For a true taste of Irish culture and music, be sure to get to Céilí House Live in Concert (in association with RTÉ Radio 1) on Saturday evening, 17th March at the eminent National Concert Hall. Enjoy a traditional evening of the best of Irish music and song as the specially assembled Céilí House All-Stars Céilí band will ensure a rousing St. Patrick’s evening for all. Tickets are available priced from €15-35 at the National Concert Hall box office (01 4170000 or
The Festival Big Day Out (March 18th), set in the heart of Georgian Dublin in Merrion Square offers FREE family fun, thrills and excitement on Festival Sunday and is an inspiring celebration of Irish and international street arts. Taking place from 12pm-6pm Merrion Square will be bursting with colour, street performances, theatrics, Irish language events, workshops, fun zones, music, open air shows and more.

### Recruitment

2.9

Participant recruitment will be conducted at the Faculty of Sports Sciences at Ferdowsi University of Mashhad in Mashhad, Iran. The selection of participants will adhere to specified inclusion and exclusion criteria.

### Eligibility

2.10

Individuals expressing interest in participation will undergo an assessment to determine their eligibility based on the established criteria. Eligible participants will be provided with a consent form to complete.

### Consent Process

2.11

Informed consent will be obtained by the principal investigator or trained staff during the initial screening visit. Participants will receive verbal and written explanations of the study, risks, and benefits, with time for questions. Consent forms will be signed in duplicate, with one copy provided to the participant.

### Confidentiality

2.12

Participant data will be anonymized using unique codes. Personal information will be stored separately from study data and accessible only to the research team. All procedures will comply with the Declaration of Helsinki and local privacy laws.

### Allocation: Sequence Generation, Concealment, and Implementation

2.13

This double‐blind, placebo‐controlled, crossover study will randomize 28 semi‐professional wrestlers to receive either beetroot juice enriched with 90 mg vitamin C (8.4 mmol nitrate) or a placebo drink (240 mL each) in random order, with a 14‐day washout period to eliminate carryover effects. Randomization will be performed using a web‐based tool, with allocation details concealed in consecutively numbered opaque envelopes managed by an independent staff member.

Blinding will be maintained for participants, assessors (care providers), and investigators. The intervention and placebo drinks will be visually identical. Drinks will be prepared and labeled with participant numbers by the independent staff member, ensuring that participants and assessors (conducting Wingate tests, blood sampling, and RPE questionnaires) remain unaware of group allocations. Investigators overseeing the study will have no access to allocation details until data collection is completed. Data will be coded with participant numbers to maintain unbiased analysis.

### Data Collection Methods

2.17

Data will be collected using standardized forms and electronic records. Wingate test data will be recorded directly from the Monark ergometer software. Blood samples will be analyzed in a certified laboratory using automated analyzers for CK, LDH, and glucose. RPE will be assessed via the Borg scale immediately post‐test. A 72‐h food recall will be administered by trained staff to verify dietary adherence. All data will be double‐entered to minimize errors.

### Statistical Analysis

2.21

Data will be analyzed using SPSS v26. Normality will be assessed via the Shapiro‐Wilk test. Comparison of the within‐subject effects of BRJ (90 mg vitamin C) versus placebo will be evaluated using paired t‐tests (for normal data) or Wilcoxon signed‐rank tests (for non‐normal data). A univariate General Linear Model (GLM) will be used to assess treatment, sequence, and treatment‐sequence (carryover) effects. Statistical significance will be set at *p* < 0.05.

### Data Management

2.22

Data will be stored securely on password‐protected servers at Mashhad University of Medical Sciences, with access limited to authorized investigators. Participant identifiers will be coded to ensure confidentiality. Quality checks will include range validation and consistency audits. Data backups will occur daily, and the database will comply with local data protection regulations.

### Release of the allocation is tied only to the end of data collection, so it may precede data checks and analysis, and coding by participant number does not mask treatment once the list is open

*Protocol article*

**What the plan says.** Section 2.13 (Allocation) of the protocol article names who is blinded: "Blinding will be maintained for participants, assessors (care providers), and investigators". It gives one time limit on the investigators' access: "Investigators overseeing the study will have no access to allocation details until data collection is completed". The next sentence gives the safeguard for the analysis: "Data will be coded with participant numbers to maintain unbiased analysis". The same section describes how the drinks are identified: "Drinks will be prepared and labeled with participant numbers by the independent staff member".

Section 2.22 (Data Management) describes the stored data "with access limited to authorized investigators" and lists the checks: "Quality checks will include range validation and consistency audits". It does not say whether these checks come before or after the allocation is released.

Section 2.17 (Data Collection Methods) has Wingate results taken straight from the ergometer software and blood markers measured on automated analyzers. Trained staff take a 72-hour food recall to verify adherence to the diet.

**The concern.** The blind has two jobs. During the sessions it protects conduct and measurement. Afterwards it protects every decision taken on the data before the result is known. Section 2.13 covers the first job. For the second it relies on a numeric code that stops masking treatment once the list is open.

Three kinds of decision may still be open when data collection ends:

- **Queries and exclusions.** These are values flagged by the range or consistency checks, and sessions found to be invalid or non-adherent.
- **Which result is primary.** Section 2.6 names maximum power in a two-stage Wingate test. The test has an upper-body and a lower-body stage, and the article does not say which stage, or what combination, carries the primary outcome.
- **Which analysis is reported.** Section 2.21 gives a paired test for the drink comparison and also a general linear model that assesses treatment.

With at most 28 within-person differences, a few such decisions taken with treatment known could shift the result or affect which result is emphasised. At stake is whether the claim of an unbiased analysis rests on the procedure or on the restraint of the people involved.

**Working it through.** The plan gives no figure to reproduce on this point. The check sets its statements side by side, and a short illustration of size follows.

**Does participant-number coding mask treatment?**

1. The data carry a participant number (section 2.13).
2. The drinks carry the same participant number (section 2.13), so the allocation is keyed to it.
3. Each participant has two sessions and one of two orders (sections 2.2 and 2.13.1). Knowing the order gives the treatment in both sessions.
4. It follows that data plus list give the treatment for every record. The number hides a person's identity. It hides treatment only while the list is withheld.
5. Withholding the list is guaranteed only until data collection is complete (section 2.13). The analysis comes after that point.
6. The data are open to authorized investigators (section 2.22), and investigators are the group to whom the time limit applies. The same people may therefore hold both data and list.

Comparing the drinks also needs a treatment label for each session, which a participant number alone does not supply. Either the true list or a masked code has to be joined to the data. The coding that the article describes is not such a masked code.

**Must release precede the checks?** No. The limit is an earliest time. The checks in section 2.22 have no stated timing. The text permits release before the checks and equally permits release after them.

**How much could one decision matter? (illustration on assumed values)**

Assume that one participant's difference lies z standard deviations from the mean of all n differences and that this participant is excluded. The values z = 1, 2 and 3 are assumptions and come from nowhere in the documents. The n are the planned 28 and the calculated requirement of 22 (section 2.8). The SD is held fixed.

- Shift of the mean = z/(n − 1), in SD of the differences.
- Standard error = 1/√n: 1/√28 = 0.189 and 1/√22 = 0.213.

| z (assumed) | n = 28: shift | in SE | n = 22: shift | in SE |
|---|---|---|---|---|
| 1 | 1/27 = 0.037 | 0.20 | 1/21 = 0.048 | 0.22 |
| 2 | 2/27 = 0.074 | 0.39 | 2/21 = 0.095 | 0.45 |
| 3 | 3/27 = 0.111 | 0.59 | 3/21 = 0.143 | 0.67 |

Monday 19th March, the bank holiday in Ireland, kicks off with a scientifically themed Treasure Hunt– The ‘Discovering Science’ Treasure Hunt a free fun trail through a collection of Dublin city’s landmark buildings and venues each with their own science-related connection. Also on Monday 19th the City’s first children’s citywide reading project, run by Dublin City Libraries and Dublin UNESCO City of Literature, will conclude with an exciting event at Connolly station.  Children around the city have been encouraged to read Arthur Quinn and the World Serpent, by first time Irish writer, Alan Early throughout January to March.  A variety of children’s activities including workshops and fun Q&A sessions with the author will take place on a stationary train that children enter through a Giant Serpent’s head. In collaboration with The Ark and The Craft Council of Ireland, the Festival will stage a very special children centric schedule of performance in the beautiful surroundings of The Ark venue in Temple Bar.